Linda Parsons Marion

Lighting Candles

Perhaps it’s just January, tin cup held out
to the coming of sugar maple and wheat,
that draws me to this bowl of light.
In my forty-fifth year I’m lighting candles:
ivory spires on the mantel, frosted glass
by my chair. Not to scatter the dark, but to
welcome it a hundredfold, pooling under
the bright ribs, breathing its slow dance
on the walls. I beg cold comfort in the metal clink
of my winter cup, pleasure of wick and beeswax,
shot of phosphorus to the nose. Perhaps all women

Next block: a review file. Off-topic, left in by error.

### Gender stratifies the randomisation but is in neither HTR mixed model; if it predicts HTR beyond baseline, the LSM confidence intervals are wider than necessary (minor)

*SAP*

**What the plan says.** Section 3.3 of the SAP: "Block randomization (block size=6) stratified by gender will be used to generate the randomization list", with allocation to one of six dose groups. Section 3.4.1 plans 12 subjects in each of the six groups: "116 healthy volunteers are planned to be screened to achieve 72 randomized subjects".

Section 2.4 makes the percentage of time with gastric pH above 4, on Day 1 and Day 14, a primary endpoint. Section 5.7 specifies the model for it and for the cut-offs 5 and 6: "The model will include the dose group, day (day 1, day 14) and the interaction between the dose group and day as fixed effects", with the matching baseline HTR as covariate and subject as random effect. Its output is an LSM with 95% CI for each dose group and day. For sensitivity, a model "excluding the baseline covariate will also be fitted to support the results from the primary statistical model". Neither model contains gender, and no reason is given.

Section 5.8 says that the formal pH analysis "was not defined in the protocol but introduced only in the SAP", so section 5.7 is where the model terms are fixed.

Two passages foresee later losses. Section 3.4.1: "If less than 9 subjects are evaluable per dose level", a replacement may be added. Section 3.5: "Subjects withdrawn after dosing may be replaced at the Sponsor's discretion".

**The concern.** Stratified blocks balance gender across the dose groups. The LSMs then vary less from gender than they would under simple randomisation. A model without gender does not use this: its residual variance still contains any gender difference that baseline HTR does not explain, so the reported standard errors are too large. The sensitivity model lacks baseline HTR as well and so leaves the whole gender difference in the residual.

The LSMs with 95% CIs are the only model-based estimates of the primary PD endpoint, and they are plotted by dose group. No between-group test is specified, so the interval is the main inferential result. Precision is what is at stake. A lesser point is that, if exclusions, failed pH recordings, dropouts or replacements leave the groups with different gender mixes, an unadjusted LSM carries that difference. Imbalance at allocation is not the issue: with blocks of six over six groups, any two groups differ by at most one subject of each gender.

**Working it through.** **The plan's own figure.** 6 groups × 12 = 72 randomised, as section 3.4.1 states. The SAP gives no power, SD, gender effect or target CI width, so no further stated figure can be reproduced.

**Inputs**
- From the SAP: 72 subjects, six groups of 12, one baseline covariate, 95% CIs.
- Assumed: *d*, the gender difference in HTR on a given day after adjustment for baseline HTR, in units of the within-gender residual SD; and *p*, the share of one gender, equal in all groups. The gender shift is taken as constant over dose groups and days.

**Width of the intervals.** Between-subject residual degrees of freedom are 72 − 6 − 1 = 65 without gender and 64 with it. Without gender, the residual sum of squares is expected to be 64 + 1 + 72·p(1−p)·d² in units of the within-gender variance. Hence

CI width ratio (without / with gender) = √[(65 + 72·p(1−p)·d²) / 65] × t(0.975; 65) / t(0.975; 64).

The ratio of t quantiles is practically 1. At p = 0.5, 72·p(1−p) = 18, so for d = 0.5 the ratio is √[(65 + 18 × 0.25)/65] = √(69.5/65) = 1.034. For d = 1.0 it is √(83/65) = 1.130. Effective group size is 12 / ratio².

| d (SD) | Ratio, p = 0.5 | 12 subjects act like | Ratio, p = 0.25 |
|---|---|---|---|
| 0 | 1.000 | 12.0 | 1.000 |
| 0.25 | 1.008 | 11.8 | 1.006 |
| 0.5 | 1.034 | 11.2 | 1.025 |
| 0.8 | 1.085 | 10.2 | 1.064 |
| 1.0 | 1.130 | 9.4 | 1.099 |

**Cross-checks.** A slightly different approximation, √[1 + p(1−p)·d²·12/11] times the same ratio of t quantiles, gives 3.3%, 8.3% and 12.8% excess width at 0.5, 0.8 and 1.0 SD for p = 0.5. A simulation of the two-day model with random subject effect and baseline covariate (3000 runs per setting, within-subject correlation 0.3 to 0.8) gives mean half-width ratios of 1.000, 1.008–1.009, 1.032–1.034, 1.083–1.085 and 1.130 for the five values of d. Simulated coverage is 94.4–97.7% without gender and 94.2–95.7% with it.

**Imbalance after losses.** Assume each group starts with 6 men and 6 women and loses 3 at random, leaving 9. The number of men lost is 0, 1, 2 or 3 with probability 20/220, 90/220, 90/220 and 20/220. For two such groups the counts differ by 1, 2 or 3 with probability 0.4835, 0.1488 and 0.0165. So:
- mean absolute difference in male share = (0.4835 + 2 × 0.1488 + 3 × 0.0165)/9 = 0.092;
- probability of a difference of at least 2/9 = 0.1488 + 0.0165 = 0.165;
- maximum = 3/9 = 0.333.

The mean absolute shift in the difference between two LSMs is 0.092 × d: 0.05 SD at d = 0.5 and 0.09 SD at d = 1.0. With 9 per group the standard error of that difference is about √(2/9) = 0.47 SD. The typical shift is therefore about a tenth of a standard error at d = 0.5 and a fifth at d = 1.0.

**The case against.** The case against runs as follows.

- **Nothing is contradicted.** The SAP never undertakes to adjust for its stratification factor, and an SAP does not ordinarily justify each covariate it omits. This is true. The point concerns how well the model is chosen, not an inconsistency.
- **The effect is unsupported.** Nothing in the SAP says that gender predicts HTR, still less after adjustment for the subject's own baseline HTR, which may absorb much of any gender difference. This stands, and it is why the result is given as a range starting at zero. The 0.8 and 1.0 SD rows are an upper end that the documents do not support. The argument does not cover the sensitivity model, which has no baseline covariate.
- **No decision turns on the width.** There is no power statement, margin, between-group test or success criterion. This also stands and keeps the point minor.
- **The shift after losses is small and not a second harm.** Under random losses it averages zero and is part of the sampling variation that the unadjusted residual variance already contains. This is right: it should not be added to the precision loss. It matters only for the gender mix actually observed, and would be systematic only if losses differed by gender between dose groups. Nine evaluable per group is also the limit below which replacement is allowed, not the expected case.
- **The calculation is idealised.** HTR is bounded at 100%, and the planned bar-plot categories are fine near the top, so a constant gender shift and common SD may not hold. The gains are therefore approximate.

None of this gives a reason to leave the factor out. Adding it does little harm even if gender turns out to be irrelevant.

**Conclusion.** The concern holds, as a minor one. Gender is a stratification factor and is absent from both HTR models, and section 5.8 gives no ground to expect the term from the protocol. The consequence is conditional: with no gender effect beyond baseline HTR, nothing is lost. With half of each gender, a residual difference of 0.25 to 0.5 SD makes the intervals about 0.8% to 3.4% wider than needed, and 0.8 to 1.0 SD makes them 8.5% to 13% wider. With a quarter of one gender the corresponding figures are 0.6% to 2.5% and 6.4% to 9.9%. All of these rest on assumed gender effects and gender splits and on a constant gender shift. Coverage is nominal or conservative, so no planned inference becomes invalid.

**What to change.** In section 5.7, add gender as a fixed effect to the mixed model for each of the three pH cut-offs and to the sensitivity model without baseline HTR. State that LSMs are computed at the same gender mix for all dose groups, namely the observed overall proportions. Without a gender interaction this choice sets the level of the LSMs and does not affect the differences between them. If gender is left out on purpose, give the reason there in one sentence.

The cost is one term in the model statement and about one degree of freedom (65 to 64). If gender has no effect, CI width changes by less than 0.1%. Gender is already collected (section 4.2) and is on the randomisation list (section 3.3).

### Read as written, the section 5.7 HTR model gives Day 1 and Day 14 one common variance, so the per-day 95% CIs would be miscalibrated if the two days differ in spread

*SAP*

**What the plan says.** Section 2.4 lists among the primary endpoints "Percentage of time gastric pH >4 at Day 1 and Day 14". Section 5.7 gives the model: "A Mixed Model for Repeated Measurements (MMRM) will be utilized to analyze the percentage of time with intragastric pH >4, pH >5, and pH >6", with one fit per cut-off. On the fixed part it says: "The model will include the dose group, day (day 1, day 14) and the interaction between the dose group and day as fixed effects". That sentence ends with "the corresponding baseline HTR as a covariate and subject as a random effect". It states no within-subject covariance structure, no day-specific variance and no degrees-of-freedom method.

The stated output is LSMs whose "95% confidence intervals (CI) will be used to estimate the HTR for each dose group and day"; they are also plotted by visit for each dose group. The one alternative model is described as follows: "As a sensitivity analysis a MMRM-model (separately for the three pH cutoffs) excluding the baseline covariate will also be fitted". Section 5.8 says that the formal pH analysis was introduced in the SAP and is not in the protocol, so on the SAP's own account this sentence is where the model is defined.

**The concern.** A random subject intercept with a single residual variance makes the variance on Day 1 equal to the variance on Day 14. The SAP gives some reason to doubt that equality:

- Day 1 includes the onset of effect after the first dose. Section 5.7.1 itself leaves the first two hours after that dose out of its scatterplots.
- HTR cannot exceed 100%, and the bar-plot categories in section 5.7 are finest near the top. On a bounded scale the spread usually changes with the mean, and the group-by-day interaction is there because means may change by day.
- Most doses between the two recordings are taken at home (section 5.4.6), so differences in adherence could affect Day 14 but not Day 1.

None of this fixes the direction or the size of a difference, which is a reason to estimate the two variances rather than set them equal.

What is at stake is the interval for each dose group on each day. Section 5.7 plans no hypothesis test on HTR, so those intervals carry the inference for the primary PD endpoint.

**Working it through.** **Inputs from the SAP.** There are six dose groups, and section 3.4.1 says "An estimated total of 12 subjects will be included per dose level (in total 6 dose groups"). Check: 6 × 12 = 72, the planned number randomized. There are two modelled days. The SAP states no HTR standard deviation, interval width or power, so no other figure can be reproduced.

my age seek the flame, hoard it like dry kindling,
summon its smoke to ward off fever, the annual
lament of barren ground. We bring it indoors
like one of our own gone wayward and wild
in the bottomless night. This warmth is brief
as Mojave rain, large as remembrance
of my grandmother’s house: exhale of the small
heater, the gas slightly sweet, the march of shadow
animals across the ceiling, her talc in a cloud
over the bed. I strike together these flintrocks
of the past, rub their oils and salve for the long
cold, the ache that flares up more and more.
There’s enough now to drink; I offer you some:
You will know the true shape of your name
when you answer its call in the dark. My hair
shows silver in this meager fire. The halo of memory
is sewn to my heels, lighting the way as I go.